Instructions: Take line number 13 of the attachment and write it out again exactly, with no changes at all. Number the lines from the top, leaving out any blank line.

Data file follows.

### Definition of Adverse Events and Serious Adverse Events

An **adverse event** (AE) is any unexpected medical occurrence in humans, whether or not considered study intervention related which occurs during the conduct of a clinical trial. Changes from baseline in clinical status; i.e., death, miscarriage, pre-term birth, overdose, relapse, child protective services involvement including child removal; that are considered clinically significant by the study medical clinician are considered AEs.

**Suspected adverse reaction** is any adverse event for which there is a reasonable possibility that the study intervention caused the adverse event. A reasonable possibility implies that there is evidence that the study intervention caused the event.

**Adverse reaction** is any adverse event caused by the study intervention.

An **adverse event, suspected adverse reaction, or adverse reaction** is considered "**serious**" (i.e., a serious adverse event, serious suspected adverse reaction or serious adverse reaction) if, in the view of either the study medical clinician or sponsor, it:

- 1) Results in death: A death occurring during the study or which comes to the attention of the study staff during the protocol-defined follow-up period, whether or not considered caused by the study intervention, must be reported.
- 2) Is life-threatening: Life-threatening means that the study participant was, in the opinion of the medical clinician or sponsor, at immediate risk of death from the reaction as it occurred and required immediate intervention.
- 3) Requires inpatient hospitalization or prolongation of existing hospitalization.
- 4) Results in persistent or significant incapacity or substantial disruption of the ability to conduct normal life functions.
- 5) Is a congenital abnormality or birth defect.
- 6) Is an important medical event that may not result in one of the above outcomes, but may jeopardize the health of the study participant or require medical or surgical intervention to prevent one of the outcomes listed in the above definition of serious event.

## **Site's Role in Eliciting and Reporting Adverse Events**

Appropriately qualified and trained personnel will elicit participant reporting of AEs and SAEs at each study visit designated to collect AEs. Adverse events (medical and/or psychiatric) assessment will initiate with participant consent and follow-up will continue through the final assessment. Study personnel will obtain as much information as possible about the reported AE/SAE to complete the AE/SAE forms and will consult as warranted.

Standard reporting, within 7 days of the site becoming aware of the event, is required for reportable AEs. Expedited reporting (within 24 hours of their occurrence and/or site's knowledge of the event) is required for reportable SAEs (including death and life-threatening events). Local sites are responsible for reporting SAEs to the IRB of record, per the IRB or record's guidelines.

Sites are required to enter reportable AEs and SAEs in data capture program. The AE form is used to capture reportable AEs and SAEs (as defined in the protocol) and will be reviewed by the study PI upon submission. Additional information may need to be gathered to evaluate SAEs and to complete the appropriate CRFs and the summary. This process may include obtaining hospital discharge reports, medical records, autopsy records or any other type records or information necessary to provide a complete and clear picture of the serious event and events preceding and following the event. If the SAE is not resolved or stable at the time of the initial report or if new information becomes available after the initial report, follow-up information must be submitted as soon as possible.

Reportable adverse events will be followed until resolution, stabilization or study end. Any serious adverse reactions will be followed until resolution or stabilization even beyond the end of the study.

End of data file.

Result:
Appropriately qualified and trained personnel will elicit participant reporting of AEs and SAEs at each study visit designated to collect AEs. Adverse events (medical and/or psychiatric) assessment will initiate with participant consent and follow-up will continue through the final assessment. Study personnel will obtain as much information as possible about the reported AE/SAE to complete the AE/SAE forms and will consult as warranted.